For me, hearing a piece at a premiere can be simultaneously exhilarating, nerve-wracking, exciting, with many more emotions. If I’ve done my job well, the piece will sound mostly as I expect, but it’s always interesting to work on the piece with performers as they are getting accustomed to the new work. Unlike pieces from the classical repertoire, there’s no performance history to draw on, so it’s a wonderful process of discovery for all of us. One usually knows from the rehearsals how the performance will turn out, but one is never quite sure with live performance – anything can happen – that’s what makes live performance so exciting. This piece certainly treads some new ground for me, especially the variation form in the last movement, and I always learn something new from each new work.

Have you ever been surprised by the actual realization of something that had been conceptual? 

There are always a few surprises, something that may not work as well as you’d expected, or something that worked better than expected. Sometimes, a performer may have a suggestion that may lead to a slightly different interpretation that works really well. I love it when that happens since that’s part of the process of the performers making the music their own – taking ownership and giving a committed performance, which really comes through to an audience.

The biggest surprises I’ve had are performances with orchestras. I’ve had pieces where a premiere occurred and I thought to myself, “that wasn’t such a good piece”, and then it would be played by a top-notch orchestra and it worked incredibly well. As a composer, it’s sometimes tricky to figure out if it’s your fault, or perhaps lack of rehearsal time, etc. But as a composer, I know we always take the blame no matter what happens. But I wouldn’t trade the process for anything. There’s nothing quite like hearing your work performed for the first time.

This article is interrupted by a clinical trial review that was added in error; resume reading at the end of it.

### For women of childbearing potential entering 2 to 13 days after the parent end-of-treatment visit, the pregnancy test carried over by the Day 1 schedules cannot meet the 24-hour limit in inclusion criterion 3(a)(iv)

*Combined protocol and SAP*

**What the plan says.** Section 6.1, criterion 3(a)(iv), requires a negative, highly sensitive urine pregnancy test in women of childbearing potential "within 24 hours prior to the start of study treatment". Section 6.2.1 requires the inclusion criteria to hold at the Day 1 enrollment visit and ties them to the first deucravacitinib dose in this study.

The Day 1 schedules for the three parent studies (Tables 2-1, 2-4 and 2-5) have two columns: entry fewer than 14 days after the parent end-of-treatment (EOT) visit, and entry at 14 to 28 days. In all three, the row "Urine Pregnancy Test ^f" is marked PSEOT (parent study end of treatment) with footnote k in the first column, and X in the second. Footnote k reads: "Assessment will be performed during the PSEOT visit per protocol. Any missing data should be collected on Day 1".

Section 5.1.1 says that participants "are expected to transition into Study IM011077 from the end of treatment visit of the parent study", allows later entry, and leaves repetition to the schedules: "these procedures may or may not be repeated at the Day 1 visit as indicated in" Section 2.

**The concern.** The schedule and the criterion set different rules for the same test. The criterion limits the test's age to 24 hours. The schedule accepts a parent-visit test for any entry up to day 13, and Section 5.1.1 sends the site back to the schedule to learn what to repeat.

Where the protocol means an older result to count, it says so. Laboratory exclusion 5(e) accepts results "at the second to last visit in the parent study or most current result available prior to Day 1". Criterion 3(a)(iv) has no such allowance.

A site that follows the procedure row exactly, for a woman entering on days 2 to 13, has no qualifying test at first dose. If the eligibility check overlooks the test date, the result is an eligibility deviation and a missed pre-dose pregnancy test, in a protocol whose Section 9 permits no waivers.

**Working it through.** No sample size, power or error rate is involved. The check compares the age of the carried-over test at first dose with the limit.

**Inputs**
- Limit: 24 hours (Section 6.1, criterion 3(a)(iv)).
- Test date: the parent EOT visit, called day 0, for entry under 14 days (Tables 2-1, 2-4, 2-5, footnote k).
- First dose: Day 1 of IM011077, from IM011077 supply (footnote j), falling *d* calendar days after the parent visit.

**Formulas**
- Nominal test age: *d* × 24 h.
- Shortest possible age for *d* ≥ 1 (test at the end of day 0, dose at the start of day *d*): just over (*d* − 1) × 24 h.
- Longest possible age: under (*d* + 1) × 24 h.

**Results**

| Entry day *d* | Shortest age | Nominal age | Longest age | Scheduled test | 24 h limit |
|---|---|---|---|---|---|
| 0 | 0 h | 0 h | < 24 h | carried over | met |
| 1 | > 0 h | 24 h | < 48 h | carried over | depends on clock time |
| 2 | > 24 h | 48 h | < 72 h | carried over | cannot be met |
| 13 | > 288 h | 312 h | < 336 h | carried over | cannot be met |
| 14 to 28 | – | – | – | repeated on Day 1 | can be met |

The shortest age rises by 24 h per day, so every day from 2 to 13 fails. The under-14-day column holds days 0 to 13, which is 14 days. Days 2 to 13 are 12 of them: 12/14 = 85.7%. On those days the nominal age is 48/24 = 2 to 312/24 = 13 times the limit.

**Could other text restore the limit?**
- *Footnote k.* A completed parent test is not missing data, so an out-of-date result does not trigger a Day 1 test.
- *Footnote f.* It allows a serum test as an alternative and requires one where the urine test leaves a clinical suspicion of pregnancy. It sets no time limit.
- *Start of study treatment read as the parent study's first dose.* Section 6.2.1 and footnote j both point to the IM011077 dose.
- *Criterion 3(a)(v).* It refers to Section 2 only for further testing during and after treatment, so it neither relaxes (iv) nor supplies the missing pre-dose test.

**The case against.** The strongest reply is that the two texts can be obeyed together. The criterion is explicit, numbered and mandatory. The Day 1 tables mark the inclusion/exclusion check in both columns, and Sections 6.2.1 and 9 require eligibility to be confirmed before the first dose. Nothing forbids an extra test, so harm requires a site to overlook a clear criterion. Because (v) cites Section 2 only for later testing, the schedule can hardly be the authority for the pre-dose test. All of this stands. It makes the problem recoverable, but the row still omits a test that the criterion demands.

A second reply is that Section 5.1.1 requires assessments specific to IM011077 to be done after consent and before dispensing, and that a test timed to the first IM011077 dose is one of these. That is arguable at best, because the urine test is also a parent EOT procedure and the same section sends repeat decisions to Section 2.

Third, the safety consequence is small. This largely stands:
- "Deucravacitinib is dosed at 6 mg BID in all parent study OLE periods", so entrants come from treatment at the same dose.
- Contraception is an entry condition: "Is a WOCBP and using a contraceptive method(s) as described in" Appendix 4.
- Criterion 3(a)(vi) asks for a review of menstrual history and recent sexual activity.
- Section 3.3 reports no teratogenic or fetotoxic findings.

The ensemble that we agreed on is the same one used by Oliver Messiaen for his Quartet for the End of Time. That work is also based on evocation of religious feeling. Did such an important precursor pose any challenges for you?

Anyone who writes for this ensemble is going to have that work as a “grandfather”. But one learns from it and tries to find one’s own voice in writing for the ensemble. I’ve been fortunate to have written many pieces using these instruments in different configurations (solos, duos, trios, etc.) so I felt comfortable approaching this work. Both of my sons are clarinetists, my younger son also plays viola, and my wife and I are pianists, so I hear these kinds of instruments every day.

Our players will be Harumi Rhodes, violin; Romie de Guise-Langlois, clarinet; Clancy Newman, cello; and Mihae Lee, piano. On behalf of our Member Musicians and BCMS Commissioning Club I want to thank you for allowing us some insight into your process of writing a new work. Street Antiphons will take its place among the new masterpieces of our time and we’ll be excited to hear it come to life.

Pierre Jalbert (file photo)

Pierre Jalbert (file photo)

A full listing of Pierre Jalbert’s works, and sound samples can be found here.

Boston Chamber Music Society
April 19, 2015 in Cambridge at 7:30 pm
Sanders Theater, Harvard

Schubert: Der Hirt auf dem Felsen for Soprano, Clarinet and Piano, D. 965
Jalbert: Quartet for Clarinet Violin, Cello and Piano
Brahms: Piano Trio in C major, Op. 87

Lisa Saffer, soprano
Harumi Rhodes, violin
Romie de Guise-Langlois
Clancy Newman, cello
Mihae Lee, piano